Mergers and Acquisitions:
The Ultimate Guide
“Mergers and acquisitions” (“M&A”) are terms often used interchangeably to describe transactions involving the purchase of all or part of one company by another.
Mergers and Acquisitions – The Basics
M&A is a tool or “tactic” used by companies to pursue a specific corporate strategy involving growth, expansion, contraction, or change in competitive position to achieve value enhancement. The buyer and seller are each pursuing their own specific set of strategies which leads them to the transaction with its perceived value. The merger and acquisition process can be complex, requiring special technical expertise and assistance from outside resources. Attorneys, financial experts, industry experts, and business advisers are typically engaged to assist in the process, manage risk, and mitigate the seemingly high number of transaction failures.
Mergers and Acquisitions – Defined
Merriam Webster defines “merger” as follows:
- the act or process of merging
- absorption by a corporation of one or more others; also, any of various methods of combining two or more organizations or business concerns
In the transactional arena, “merger” is a term used to describe the process whereby two or more companies become one. In this case, the target company/business ceases to exist as it had in the past, as it becomes part of another company (Exhibit 1). Companies can combine tactically through a variety of structures and methods. Merger transactions are usually structured as the purchase of all the business assets or the majority of the stock of a target company. In most cases, the acquiring company survives, and in some, the target survives in what is called a reverse merger (Exhibit 2). Sometimes two companies come together in a joint venture to create a third company (Exhibit 3).
Three merger types and post-merger results are the presented below.
Investopedia describes the financial term “acquisition:”
“An acquisition is a corporate action in which a company buys most, if not all, of another firm’s ownership stakes to assume control of it. An acquisition occurs when a buying company obtains more than 50% ownership in a target company. As part of the exchange, the acquiring company often purchases the target company’s stock and other assets, which allows the acquiring company to make decisions regarding the newly acquired assets without the approval of the target company’s shareholders. Acquisitions can be paid in cash, in the acquiring company’s stock or a combination of both.”
An acquisition is sometimes used as a term for merger or transaction; however, acquisition technically describes when the buyer takes control of the seller and retains the corporate entity immediately following the transaction. Commercially and economically the terms are used interchangeably, and the distinctions are less clear. Exhibit 4 below shows the majority of stock of target (greater than 50%) acquired to result in a post-transaction parent-subsidiary relationship.
Two basic types of buyers participate in a transaction – strategic and financial.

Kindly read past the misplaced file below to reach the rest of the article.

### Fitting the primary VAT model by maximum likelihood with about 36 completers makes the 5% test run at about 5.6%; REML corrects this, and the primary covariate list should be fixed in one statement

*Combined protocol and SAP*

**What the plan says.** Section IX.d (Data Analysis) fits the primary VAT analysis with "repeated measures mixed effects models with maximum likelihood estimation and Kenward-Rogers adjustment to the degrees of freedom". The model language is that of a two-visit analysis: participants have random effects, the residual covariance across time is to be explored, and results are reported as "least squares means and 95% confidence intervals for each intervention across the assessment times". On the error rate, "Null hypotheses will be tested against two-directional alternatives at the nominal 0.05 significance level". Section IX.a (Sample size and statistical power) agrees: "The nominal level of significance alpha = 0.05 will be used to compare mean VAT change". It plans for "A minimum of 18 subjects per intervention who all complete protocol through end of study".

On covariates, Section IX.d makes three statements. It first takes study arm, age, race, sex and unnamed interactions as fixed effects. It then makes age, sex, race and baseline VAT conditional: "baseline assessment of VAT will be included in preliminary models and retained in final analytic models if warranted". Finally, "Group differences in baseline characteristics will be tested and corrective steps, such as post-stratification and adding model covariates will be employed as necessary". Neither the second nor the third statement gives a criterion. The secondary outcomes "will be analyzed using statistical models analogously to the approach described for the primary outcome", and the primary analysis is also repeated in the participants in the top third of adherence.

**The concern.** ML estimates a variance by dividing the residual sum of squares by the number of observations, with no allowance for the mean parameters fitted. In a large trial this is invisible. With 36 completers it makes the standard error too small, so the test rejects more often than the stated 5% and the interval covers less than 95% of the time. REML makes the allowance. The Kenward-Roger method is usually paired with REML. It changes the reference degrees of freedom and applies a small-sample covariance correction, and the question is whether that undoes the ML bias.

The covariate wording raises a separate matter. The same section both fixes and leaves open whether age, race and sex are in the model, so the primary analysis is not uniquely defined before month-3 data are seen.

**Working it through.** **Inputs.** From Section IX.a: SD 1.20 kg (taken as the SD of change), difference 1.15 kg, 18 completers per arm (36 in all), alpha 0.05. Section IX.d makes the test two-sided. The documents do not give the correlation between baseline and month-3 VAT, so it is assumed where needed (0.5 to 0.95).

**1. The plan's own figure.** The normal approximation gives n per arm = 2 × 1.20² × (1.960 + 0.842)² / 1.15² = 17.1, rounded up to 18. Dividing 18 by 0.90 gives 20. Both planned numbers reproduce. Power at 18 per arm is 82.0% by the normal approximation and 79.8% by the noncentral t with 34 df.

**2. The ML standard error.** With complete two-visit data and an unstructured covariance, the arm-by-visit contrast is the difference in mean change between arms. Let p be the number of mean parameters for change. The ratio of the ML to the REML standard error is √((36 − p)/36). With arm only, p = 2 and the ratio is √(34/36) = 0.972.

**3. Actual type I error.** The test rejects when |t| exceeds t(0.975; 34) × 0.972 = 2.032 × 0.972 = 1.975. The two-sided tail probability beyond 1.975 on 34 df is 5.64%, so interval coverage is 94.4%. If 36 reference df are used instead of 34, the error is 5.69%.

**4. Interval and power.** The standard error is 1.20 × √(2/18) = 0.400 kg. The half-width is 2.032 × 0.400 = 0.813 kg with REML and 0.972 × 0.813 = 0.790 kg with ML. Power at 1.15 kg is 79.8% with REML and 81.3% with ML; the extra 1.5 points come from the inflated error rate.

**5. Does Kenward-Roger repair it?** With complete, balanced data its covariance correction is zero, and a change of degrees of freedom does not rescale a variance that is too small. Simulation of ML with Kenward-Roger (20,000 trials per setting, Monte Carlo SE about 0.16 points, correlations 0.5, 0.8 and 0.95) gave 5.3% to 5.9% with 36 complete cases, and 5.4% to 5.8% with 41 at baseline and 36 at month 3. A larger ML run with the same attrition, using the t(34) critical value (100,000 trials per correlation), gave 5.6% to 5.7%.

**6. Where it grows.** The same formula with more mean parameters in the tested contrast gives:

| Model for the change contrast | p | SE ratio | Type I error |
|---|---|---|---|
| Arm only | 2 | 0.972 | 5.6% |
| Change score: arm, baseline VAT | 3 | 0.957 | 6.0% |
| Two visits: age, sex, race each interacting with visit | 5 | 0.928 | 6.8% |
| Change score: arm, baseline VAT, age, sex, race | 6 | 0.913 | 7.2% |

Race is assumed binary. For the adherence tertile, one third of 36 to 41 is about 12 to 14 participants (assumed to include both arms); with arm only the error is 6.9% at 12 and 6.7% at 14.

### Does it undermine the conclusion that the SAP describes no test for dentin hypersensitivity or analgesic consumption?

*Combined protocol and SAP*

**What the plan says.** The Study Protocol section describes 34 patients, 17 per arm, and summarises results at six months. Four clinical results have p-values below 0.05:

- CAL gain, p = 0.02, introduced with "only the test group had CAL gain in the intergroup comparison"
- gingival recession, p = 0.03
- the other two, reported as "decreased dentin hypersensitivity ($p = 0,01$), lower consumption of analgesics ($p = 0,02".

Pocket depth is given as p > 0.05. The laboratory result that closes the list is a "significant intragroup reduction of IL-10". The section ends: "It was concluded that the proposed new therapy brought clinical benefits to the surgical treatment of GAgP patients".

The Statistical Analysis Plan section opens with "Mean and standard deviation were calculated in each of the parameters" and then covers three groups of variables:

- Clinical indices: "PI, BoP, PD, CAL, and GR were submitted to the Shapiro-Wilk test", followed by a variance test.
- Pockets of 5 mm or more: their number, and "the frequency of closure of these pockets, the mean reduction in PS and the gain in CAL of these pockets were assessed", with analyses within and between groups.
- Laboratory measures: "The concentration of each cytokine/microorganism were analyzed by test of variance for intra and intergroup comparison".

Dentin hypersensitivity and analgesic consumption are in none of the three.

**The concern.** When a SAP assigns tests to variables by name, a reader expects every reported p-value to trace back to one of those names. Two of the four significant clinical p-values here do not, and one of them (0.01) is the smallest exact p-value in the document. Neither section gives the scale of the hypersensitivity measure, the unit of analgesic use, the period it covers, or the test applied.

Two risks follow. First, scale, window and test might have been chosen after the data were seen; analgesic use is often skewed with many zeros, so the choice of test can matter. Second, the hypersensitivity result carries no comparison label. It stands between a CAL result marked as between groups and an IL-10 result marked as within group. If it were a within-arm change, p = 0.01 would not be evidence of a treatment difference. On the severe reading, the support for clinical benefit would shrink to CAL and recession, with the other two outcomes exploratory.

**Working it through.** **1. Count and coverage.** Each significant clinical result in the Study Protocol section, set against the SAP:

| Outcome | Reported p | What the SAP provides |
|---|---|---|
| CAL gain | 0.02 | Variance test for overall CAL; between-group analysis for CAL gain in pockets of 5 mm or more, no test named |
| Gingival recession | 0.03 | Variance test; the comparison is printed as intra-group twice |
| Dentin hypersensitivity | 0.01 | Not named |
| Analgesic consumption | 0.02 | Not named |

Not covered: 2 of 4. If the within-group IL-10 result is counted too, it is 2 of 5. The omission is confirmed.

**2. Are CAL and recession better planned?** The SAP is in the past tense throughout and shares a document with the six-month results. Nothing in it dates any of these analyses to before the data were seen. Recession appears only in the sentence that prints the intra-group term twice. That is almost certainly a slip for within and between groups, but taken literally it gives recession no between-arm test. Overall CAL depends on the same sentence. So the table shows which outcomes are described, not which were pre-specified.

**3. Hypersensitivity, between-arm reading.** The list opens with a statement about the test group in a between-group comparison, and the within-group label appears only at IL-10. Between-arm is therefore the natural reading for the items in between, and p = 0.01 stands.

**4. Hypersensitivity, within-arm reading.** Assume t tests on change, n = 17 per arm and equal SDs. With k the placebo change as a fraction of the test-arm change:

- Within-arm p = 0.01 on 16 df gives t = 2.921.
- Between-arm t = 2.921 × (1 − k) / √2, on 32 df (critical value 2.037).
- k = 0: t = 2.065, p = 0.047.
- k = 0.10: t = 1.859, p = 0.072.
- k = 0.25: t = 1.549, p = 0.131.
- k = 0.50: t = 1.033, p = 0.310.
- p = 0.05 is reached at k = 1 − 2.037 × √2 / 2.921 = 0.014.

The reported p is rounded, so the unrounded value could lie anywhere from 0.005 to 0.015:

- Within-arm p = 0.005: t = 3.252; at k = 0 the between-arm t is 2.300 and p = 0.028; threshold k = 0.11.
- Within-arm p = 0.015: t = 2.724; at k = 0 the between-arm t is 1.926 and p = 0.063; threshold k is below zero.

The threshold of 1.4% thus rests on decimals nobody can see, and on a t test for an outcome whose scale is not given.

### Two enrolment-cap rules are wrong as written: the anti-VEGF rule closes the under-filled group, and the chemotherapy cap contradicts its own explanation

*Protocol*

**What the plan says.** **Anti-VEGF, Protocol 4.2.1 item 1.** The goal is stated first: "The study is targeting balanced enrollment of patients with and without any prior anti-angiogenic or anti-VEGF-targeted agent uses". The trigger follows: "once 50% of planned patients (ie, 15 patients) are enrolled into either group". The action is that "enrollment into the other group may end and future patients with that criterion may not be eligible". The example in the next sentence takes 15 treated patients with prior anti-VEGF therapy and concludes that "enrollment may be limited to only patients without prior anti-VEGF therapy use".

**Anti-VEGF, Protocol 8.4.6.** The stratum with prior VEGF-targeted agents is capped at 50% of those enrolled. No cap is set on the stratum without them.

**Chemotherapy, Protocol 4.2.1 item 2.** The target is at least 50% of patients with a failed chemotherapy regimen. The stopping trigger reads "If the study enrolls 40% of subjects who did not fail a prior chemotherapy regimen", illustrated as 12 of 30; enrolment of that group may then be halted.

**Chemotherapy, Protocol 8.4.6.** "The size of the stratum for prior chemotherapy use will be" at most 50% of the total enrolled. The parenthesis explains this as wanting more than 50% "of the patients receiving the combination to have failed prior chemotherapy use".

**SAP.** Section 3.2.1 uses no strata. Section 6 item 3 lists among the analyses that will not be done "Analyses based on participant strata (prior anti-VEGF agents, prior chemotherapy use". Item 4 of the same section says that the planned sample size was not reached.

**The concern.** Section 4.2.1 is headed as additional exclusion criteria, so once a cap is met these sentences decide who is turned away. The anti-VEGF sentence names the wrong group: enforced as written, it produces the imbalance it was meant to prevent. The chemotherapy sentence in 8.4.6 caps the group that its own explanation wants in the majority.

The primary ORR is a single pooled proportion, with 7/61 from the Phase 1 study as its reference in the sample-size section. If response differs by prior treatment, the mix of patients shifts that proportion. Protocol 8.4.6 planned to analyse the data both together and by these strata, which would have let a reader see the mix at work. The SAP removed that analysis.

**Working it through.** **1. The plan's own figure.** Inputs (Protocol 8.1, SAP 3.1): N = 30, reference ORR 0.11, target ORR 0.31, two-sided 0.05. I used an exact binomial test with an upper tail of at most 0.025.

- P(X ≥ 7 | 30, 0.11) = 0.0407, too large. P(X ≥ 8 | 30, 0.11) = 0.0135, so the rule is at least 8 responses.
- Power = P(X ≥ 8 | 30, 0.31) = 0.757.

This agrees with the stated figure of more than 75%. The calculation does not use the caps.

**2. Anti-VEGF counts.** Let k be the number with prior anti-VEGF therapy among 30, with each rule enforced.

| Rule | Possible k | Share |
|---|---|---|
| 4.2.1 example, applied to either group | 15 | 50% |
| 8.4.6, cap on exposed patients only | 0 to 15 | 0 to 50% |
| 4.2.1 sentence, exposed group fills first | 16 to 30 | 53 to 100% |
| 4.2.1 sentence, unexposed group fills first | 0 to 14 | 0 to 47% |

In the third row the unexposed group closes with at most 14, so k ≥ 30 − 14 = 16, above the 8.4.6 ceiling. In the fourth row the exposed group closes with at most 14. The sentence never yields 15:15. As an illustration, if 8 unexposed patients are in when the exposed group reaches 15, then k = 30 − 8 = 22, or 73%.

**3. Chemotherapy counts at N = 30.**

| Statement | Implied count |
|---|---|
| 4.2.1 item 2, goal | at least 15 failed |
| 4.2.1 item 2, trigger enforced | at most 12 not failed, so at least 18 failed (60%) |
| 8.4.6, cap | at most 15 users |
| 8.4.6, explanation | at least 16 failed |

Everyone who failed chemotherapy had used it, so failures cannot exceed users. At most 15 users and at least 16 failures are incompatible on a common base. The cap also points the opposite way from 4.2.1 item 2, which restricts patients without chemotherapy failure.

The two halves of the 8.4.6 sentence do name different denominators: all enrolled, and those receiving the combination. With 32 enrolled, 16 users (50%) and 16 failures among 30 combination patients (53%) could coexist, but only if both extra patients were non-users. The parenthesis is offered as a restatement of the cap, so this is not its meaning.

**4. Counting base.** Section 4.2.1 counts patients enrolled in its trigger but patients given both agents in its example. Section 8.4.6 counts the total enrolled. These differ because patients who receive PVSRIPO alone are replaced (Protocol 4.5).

Strategic buyers are typically companies intending to enhance their business through acquisition. The strategic investor usually has a long-term time horizon. The strategic buyer is current on the industry, competition, growth prospects and trends.
The strategic buyer is pursuing M&A to accomplish any of the following strategies:
- Access synergies to accelerate growth
- Fill market or complementary service gaps
- Strengthen and speed the supply chain
- Exploit market conditions
- Address government regulation
- Enhance technology
- Supplement human resources or management
- Strengthen the acquiring company’s core business.
Strategic buyers may be competitors (horizontal integration strategy) or may be suppliers or customers (vertical integration strategy). Strategic buyers can also be unrelated to the target company, but the transaction achieves the goals of diversification, revenue and profitability growth. Strategic buyers desire synergy and ability to seamlessly integrate the target business.
Financial buyers include investors such as private equity funds, family office investment groups, venture capital firms, and hedge funds who have a goal of generating a return as a result of buying or investing in a business. The financial buyer usually brings capital along with business and financial acumen to the table. The financial buyer is interested in helping the business scale up to the next level and makes significant growth in revenue and profits. In return, the financial buyer expects the business to provide returns in the form of increased valuation upon a monetization event of a later transaction and oftentimes in cash flow from ongoing operations. The financial buyer has a preferred investment timeline of 4 -7 years. The financial buyer often leverages the purchase with debt; therefore the target’s ability to generate sufficient cash flow to service post-transaction debt is critical.
To ensure adequate understanding, the financial buyer evaluates the industry, competition, growth prospects and trends as an integral part of the due diligence process before completing a transaction.